Handout summarizes discharge instructions
Information is in easy-to-read format
When patients are being discharged from University of Utah Health Care, they receive a one-page handout that supplements the written discharge instructions and gives patients, in an easy-to-read format, all the information they need when they get home.
Stephanie Wallace, RN, manager of care management for University of Utah Health Care, developed the sheet when she was the organization’s transition navigator.
"We are discharging patients today with a higher acuity level than ever before. Patients are still sick when they are being hospitalized and often, they don’t remember everything they are told and may not feel like reviewing a lengthy set of instructions when they go home," she says.
The sheet includes the name and phone number of their primary care provider, the name and number of the care managers at the clinic, and the transition navigator’s name and number.
Information about the discharge diagnosis is written in lay terms and includes a list of things that the patients can expect when they go home. For instance, for pneumonia patients, one item on the list states, "You still will have some coughing."
There is a list of what symptoms indicate that the patient should call the physician office, and a list of reasons to call 911 or go to the emergency department.
"When patients have complex conditions and multiple comorbidities and/or have a low level of health literacy, it’s challenging to educate them on when to call the doctor and when to go to the emergency department. We try to teach them that they are not going to feel 100% right away and educate them on appropriate use of the emergency department," she says.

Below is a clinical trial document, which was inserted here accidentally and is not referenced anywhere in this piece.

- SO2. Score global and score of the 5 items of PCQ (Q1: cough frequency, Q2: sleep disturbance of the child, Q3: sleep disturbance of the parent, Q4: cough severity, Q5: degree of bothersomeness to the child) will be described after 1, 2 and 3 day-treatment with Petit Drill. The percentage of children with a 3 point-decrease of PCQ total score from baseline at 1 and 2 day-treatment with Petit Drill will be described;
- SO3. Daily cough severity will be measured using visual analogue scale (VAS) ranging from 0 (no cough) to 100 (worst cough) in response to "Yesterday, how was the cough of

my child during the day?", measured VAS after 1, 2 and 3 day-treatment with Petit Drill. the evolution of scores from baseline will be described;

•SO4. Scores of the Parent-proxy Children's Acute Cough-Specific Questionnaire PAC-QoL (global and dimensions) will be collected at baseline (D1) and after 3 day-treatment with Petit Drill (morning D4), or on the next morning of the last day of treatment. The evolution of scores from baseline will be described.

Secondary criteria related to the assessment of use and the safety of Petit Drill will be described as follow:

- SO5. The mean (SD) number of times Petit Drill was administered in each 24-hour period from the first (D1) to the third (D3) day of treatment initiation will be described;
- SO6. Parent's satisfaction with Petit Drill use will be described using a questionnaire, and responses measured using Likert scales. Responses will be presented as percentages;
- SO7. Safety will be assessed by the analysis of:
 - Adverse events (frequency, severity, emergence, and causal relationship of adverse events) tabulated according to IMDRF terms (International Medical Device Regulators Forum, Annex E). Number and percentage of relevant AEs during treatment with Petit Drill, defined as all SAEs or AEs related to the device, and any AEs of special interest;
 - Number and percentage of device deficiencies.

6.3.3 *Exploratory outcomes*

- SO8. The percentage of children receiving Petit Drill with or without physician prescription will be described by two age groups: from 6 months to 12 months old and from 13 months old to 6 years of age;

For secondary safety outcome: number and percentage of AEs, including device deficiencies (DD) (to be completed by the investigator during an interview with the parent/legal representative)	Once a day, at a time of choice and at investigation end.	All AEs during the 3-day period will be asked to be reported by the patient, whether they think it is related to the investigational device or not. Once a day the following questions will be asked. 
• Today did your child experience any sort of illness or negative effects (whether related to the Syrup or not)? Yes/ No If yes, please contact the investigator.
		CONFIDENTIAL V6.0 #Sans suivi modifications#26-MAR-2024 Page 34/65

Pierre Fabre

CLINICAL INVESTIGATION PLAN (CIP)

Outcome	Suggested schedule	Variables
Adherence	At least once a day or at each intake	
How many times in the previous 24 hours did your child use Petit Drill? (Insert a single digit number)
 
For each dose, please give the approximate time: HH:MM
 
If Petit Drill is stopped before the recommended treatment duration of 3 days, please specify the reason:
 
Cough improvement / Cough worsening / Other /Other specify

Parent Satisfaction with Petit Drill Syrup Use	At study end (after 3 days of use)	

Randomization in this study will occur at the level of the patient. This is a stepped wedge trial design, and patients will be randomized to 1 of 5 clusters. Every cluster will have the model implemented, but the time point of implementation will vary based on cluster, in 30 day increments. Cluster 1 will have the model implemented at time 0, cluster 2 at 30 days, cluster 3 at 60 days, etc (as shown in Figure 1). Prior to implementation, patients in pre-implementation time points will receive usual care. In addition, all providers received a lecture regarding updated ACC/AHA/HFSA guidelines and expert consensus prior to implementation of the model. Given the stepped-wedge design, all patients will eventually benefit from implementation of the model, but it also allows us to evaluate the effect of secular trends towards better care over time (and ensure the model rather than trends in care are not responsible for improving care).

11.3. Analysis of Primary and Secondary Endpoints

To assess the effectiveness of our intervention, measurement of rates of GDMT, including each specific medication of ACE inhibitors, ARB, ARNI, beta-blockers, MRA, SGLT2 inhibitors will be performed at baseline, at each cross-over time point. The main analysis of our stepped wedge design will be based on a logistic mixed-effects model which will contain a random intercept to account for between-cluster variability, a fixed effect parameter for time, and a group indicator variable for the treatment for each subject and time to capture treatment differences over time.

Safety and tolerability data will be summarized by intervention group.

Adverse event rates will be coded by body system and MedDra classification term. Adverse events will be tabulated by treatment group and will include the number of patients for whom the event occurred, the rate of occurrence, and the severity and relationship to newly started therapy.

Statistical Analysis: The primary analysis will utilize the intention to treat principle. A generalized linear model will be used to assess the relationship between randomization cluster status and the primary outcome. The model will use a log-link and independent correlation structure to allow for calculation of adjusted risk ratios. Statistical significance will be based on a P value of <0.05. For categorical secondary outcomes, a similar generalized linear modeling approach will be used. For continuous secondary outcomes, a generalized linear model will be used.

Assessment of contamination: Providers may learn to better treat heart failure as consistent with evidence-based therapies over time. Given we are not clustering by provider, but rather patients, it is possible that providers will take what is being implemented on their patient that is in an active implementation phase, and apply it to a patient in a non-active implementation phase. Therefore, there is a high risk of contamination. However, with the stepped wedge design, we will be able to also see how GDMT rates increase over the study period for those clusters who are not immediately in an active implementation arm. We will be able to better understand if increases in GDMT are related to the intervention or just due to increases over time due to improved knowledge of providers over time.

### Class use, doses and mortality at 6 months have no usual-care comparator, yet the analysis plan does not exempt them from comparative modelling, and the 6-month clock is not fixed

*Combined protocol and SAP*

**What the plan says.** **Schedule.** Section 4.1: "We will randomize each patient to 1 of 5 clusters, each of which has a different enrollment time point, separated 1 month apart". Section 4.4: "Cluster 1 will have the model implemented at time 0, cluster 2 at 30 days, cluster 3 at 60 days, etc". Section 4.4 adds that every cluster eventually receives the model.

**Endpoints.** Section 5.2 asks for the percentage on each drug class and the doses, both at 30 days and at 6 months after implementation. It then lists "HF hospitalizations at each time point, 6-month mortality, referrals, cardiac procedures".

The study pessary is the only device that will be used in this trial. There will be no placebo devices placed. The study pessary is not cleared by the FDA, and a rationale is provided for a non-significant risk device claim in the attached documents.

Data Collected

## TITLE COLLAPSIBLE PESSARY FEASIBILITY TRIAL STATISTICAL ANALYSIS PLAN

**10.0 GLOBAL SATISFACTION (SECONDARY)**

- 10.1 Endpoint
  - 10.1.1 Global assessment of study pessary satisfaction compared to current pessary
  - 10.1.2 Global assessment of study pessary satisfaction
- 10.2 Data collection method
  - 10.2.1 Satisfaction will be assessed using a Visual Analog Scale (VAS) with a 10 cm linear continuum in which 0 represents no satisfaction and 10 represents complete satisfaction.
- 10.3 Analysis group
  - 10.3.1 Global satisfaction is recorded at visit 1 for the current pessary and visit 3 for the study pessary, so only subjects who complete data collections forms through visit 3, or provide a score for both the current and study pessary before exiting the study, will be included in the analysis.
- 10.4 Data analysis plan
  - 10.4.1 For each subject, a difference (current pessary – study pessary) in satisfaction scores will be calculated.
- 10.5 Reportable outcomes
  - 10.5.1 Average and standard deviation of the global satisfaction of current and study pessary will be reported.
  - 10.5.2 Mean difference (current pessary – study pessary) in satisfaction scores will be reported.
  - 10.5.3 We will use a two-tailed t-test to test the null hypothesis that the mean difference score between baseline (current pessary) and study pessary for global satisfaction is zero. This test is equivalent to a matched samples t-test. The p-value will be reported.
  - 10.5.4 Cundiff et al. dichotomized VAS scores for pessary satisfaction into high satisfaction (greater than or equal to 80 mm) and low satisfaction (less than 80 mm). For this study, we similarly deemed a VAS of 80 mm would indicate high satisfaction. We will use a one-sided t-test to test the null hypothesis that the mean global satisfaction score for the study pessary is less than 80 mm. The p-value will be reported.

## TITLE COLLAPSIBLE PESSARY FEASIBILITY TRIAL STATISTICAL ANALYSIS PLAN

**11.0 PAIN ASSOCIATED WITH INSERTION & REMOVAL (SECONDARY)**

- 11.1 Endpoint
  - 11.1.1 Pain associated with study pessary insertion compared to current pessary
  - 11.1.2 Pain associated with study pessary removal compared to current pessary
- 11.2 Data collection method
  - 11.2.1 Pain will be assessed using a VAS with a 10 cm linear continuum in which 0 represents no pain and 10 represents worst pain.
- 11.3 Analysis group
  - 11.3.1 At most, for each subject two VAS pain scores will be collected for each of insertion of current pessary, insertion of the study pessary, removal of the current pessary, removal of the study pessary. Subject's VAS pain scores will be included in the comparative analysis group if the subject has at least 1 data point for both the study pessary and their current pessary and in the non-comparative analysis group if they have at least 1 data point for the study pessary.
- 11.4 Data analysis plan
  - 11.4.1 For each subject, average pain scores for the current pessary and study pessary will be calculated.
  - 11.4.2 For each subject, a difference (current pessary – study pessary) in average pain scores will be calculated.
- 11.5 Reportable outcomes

The handout includes information on the patient’s follow-up appointments, including the address and phone number. The navigator can either schedule follow-up appointments with community clinics via computer or call specialty clinics from the patient room, preferably when the person caring for the patient after discharge is present. Sometimes, the navigator lets the patient talk to the clinic directly.
"When I first started as navigator, we left it up to the patient to make the follow-up appointment, but in some cases, once they start feeling better, they don’t think they need to see their doctor," she says.
The sheet includes information on why a follow-up visit is important, Wallace says. For instance, if the patient has pneumonia, the sheet would state that it’s important to make sure the pneumonia is resolved and the best way to determine that is a face-to-face visit.
The back of the sheet includes all the medication the patient is being discharged with, the last time it was given, and the next time it is due so patients know when to take their medication after they go home, she says.
"Coordinating the medication information is the most challenging part because the physician, the case manager, the discharge nurse and the person transporting the patient home all have to be on the same page about when the last dose is given and when the patient will leave the hospital," Wallace says.
In addition to the proper name of the drug, the sheet includes what the patient calls the drug, such as "heart pill" or "pill for sugar."
"We try to keep things as simple as possible so, instead of being overwhelmed with pages of information, patients have everything they need to know in an easy-to-read format," Wallace says.